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Interviews: Ask James Cameron About The Deepsea Challenge 3D Movie 45

Posted by samzenpus
from the go-ahead-and-ask dept.
Starting at 5:15 am local time on March 26, 2012, James Cameron piloted the Deepsea Challenger to the east depression of the Challenger Deep, the deepest part of the Mariana Trench. He spent three hours exploring the sea floor. Later analysis of the specimens Cameron collected during this and other dives in the submersible revealed many life forms, with at least 100 of them identified as new species. One shrimp-like amphipod was found to produce a compound that was already in clinical trials to treat Alzheimer’s disease. The Deepsea Challenger submersible and science platform was donated to Woods Hole Oceanographic Institution on March 26, 2013, the one-year anniversary of the historic dive. A new National Geographic film chronicling the project from the beginning called, Deepsea Challenge 3D, is coming out August 8th in select theaters. Here's your chance to ask James Cameron and director John Bruno about the film, the dive, and the submersible. As usual, ask as many questions as you'd like, but please, one per post.
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Interviews: Ask James Cameron About The Deepsea Challenge 3D Movie

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  • by Anonymous Coward

    Later analysis of the specimens Cameron collected during this and other dives in the submersible revealed many life forms, with at least 100 of them identified as new species.

    But how do they taste?

  • by turkeydance (1266624) on Monday August 04, 2014 @11:03AM (#47600279)
    what one sensation makes this exploration different? pressure? smell?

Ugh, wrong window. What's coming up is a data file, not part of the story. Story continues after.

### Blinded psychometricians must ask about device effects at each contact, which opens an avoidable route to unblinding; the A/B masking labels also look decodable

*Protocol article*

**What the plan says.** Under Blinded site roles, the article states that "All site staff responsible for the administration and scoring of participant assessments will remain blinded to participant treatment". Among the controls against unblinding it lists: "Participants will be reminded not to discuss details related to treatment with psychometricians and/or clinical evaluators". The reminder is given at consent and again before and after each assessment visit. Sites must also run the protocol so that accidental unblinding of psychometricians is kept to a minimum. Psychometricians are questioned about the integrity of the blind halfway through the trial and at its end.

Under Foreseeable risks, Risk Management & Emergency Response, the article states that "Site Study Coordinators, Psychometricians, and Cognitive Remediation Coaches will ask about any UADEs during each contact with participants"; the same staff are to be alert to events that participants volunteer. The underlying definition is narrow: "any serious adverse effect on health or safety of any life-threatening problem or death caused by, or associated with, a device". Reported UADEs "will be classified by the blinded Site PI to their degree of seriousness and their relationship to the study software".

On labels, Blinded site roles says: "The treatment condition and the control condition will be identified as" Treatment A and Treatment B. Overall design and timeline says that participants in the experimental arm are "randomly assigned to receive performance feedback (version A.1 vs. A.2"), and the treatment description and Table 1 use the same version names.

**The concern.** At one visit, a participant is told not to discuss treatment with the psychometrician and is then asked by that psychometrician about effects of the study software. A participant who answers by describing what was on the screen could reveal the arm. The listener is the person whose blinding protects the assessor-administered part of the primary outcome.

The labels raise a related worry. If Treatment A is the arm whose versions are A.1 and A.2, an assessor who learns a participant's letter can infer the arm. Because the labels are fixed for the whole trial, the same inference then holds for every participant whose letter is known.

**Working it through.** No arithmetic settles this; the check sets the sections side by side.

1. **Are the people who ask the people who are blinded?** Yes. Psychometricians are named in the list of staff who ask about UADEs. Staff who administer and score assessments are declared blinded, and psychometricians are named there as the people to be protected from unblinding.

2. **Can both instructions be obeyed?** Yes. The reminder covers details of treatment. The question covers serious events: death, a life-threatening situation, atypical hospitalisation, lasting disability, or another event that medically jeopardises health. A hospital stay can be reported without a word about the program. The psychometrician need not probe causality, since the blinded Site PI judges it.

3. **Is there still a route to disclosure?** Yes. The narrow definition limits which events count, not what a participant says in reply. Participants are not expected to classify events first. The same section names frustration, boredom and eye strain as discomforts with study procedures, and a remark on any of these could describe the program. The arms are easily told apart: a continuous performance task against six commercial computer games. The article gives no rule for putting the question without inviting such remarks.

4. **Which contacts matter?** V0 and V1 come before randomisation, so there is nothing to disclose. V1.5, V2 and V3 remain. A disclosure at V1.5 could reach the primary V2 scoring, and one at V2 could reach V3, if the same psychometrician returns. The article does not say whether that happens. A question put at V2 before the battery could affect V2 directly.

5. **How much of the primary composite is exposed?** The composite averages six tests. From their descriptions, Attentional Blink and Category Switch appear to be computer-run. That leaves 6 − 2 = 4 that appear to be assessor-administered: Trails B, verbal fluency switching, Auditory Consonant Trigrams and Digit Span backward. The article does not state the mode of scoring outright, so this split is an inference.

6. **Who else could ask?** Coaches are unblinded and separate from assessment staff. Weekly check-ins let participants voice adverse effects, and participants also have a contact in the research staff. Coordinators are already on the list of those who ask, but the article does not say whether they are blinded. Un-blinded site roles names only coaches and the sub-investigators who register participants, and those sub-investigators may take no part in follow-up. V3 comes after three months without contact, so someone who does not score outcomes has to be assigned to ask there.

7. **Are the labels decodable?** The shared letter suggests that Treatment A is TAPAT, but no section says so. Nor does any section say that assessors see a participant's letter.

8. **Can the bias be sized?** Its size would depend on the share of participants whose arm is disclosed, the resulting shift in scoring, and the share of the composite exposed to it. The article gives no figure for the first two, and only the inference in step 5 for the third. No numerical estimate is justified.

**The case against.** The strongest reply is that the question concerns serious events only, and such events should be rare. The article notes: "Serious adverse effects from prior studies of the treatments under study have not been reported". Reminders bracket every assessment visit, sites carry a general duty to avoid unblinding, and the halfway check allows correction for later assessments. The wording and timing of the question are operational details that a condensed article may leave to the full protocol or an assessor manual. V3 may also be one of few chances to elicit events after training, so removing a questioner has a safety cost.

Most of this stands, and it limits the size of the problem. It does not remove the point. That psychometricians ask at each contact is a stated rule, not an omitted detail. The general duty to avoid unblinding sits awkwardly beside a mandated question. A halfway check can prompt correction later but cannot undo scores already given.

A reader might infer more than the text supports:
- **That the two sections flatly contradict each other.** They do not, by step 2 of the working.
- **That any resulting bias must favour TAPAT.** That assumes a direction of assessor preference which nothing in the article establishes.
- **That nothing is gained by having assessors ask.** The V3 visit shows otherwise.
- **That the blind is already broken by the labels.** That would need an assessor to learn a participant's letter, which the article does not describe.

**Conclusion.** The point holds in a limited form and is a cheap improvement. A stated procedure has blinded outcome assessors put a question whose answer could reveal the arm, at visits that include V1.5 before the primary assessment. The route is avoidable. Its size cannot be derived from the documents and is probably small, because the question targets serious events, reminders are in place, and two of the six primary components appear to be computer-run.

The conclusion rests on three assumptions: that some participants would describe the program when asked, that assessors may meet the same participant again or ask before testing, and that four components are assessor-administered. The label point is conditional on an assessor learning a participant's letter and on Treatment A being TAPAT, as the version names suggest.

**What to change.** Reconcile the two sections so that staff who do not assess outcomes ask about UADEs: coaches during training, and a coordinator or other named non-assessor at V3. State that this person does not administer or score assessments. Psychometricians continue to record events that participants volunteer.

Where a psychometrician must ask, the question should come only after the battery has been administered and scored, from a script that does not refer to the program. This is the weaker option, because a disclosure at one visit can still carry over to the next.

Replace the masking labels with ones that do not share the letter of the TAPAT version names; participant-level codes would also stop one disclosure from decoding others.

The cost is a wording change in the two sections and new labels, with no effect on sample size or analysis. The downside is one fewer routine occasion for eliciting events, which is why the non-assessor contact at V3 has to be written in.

• by Anonymous Coward
    Why does James Cameron do what James Cameron does?
  • Any surprises? (Score:4, Interesting)

    by amanaplanacanalpanam (685672) on Monday August 04, 2014 @11:23AM (#47600451)
    What were you surprised by most in the course of this entire project, and in the environment at the trench floor?
  • What's next? (Score:4, Interesting)

    by Nidi62 (1525137) on Monday August 04, 2014 @11:40AM (#47600631)

    First of all, you have done some amazing work and brought back incredibly interesting and, at times, (in the case of Titanic) haunting images.

    That being said, having reached the Challenger Deep-what do you plan to do next: do you want to return to the deepest part of the ocean, or do you find yourself drawn to a new destination(and what challenges do you expect to face in reaching that destination)?

  • by the_humeister (922869) on Monday August 04, 2014 @12:06PM (#47600841)

    And how did you do it?

  • by Anonymous Coward on Monday August 04, 2014 @12:11PM (#47600891)

    Mr. Cameron:

    I know you've had a long-time interest in undersea exploration, but you've been busy doing things like making films for much of your life, rather than (say) being a full-time submersible pilot. Could you please talk a bit about the training you undertook to control the craft? (It's all one *big* question, but it comes with some small ones -- Did you use a simulator beforehand? Are there differences in the control mechanisms between this and other underwater vessels you've used? How many hours did you practice either on-land or at easier depths first? Did the vessel react in the deepest parts as you expected it to, or were there hairy moments?)